Their “Jazz in Port Said” was one of the earliest of these recorded collaborations. It was, in terms of its Western jazz sensibilities and moody, propulsive arrangement, also among their most adventurous early recordings. 1
“Jazz in Port Said” also saw inclusion on their Ameraba: Music with the New Amer-Abic Sound. The album would be among the first in a series of very popular LPs by Obadia and Kochak, along with their frequent partner, the violinist and oud player Fred Elias. Many of these albums were recycled and repackaged throughout the ‘60s and ‘70s with successive waves of interest in belly-dancing, their Strictly Belly Dancing series proving especially popular.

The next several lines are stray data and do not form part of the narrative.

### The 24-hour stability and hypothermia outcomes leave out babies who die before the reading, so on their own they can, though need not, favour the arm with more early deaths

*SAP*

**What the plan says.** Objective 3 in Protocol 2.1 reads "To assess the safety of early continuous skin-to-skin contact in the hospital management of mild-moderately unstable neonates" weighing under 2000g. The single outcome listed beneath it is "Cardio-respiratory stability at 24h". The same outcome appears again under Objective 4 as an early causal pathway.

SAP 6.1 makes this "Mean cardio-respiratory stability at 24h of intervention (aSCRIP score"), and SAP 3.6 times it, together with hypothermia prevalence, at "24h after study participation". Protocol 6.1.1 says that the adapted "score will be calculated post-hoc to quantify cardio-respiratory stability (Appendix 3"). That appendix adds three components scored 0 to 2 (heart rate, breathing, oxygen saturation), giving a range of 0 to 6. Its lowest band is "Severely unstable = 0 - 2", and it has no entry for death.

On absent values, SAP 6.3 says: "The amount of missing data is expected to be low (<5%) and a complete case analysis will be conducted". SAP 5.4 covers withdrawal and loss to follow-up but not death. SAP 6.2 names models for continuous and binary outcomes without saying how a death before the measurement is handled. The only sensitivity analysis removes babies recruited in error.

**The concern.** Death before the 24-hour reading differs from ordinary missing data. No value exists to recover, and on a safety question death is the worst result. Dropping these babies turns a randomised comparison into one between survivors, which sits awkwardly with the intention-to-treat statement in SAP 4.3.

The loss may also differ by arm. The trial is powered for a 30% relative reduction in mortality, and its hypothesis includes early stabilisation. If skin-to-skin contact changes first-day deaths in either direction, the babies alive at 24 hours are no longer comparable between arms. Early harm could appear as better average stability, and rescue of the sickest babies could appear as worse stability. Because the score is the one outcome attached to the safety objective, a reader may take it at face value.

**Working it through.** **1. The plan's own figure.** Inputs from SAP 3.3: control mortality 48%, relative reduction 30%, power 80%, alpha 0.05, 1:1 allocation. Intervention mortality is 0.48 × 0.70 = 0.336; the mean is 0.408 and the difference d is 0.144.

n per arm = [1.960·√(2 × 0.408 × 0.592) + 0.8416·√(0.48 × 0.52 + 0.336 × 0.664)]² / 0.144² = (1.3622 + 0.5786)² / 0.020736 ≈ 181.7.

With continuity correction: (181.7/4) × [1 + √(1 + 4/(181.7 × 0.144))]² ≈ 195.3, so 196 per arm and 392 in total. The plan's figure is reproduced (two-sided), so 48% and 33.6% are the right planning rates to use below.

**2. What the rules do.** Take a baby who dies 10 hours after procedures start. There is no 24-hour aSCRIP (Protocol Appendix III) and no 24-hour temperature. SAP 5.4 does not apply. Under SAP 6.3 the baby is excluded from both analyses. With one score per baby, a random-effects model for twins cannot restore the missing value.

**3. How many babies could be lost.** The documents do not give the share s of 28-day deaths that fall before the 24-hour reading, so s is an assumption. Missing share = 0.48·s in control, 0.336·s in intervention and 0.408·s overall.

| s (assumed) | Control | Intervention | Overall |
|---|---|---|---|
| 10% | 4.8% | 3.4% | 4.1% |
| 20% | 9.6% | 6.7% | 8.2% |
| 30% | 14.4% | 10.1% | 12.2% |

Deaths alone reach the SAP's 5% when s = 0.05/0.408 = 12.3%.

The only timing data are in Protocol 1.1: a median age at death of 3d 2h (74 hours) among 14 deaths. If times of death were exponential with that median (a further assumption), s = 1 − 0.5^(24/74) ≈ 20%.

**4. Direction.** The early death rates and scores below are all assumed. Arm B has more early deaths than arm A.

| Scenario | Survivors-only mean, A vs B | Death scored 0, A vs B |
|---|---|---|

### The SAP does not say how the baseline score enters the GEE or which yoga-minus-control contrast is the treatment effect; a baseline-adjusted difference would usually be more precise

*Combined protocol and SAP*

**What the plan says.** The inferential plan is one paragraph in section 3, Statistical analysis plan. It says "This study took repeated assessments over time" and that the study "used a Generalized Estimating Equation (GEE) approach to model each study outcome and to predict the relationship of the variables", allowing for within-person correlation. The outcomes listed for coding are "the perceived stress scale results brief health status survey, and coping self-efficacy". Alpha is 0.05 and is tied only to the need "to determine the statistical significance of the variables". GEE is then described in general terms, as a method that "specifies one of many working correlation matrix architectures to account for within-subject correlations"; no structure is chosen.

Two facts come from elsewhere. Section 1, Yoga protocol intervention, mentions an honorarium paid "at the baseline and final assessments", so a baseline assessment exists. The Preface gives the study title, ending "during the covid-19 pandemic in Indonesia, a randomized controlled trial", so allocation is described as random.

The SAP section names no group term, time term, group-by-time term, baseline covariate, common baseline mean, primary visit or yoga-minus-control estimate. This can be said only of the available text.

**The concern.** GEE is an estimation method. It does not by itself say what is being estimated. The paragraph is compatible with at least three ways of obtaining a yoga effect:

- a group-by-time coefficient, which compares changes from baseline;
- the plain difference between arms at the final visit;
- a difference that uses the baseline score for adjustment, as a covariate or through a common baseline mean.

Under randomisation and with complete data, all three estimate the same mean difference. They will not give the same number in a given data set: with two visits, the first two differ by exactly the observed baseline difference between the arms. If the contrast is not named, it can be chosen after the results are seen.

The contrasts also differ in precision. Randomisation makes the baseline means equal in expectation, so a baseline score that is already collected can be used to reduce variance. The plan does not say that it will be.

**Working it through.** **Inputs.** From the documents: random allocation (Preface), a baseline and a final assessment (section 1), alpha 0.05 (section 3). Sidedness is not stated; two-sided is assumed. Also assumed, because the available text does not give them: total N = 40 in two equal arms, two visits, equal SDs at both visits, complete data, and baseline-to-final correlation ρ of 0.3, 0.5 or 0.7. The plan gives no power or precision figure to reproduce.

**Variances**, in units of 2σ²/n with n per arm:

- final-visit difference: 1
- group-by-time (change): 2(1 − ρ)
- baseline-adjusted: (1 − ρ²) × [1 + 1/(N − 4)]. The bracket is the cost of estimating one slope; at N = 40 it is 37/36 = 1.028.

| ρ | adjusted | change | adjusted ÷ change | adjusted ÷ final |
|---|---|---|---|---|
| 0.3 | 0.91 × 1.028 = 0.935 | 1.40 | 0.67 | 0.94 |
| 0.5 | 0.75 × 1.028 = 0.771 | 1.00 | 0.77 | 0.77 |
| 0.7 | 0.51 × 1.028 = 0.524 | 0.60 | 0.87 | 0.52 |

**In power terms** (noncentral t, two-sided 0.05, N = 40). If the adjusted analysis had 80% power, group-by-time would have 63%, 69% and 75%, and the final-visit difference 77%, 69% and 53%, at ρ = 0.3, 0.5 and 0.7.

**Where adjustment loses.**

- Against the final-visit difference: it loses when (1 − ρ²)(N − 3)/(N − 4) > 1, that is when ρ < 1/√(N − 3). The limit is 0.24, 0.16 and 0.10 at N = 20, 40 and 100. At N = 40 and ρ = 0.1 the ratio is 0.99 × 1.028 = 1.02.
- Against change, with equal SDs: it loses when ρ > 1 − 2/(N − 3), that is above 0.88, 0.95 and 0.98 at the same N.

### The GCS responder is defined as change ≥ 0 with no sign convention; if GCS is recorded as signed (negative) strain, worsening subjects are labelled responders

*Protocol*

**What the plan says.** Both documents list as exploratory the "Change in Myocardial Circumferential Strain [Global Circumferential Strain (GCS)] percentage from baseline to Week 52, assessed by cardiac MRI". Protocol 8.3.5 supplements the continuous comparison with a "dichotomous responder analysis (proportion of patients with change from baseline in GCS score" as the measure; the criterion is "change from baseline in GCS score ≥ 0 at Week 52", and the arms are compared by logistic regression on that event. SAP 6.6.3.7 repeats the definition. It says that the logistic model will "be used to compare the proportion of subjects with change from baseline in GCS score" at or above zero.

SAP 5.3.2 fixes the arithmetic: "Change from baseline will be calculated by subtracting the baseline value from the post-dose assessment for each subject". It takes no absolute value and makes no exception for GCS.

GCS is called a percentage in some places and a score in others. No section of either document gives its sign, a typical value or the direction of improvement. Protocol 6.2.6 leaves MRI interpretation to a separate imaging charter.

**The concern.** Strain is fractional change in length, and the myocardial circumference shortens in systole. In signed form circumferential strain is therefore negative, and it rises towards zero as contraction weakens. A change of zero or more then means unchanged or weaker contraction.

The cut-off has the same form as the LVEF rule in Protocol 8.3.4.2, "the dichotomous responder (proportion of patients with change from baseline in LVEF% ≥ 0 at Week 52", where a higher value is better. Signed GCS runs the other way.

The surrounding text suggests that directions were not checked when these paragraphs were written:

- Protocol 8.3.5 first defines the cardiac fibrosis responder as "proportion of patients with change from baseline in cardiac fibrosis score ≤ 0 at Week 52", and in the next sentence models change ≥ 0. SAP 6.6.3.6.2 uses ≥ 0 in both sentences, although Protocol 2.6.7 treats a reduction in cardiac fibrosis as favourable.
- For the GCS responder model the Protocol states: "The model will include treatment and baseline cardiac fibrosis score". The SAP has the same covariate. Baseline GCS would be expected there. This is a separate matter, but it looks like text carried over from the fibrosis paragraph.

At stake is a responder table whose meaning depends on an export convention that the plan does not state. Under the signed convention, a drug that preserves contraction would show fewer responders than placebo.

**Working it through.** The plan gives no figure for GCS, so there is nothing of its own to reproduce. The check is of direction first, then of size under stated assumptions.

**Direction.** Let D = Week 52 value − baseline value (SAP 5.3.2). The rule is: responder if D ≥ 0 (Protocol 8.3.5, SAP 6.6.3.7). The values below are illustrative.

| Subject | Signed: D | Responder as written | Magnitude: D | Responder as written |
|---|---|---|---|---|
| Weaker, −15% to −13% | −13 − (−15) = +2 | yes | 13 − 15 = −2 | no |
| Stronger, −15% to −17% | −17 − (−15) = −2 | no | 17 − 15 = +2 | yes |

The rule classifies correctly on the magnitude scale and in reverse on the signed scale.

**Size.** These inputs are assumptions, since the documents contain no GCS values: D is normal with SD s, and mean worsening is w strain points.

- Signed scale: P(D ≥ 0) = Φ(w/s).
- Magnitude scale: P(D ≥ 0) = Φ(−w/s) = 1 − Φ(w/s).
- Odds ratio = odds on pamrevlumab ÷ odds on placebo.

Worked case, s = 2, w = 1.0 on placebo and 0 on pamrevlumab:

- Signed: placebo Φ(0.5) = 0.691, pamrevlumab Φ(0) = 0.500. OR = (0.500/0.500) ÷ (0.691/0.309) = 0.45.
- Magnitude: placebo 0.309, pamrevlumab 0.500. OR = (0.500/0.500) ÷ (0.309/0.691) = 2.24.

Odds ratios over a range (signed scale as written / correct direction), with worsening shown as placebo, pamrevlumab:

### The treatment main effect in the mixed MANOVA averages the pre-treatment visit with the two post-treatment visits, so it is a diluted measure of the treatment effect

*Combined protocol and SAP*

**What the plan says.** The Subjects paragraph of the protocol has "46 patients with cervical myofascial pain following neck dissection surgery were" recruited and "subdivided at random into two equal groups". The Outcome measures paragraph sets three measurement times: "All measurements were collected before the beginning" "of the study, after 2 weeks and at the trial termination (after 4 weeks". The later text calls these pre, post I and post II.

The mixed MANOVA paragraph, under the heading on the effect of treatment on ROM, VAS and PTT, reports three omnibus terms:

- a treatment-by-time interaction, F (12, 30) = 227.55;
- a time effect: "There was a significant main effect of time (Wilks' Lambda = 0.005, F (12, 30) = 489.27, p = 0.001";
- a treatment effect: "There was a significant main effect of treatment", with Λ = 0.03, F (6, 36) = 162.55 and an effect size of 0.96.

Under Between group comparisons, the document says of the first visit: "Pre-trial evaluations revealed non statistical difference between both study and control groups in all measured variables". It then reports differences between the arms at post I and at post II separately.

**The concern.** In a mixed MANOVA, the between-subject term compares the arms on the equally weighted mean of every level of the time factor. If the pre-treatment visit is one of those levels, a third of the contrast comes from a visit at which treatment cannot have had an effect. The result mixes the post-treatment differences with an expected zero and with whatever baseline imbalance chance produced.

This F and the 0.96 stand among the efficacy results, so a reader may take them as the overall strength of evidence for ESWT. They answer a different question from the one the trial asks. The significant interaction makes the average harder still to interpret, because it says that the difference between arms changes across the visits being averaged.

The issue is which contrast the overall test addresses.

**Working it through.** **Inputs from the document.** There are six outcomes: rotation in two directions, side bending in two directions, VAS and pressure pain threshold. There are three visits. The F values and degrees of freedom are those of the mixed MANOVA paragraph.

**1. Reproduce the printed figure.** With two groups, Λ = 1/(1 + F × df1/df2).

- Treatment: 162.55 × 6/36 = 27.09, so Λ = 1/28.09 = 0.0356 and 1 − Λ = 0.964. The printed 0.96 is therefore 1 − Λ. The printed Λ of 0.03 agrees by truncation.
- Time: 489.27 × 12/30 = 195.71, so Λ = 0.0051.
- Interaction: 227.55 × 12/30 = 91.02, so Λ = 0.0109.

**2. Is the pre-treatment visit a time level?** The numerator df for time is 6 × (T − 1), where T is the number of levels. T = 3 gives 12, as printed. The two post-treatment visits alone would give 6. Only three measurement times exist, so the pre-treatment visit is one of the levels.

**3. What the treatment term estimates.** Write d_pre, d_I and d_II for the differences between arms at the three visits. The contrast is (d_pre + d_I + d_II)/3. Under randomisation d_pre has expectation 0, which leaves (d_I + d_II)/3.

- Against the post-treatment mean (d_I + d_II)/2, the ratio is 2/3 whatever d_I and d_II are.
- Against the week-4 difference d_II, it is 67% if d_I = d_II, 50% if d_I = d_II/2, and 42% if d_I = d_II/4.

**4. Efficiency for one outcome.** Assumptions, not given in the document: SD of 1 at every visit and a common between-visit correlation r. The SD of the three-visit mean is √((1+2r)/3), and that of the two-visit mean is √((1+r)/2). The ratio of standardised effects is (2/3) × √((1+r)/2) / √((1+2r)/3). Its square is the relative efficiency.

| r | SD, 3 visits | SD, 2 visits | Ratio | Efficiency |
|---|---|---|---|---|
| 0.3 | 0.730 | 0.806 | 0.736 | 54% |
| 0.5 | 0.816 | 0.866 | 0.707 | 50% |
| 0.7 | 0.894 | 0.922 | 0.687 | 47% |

Kochak and Obadia continued to release their “Amerarabic” music over the years. Kochak himself remained one of the bigger names in post-War Arab-American entertainment, and something of a fixture in New York show business. Obadia, who published his Oud Method book in 1969, worked as a music teacher in the public schools of Long Island, and continued to perform and record.
Sources: Katherine Benson & Philip Kayal’s Community of Many Worlds: Arab Americans in New York City, http://www.eddiekochak.net, Phyllis Saretta’s Eddie “The Sheik” Kochak.
As a freelance writing team, Cari and Vito penned a number of songs in the late ‘50s and early ‘60s, largely for the doo-wop and teen pop markets. Their biggest hit, “High on a Hill,” performed by Brooklyn singer Scott English in 1963, was typical of the New York City pop sound that the British Invasion would soon obviate.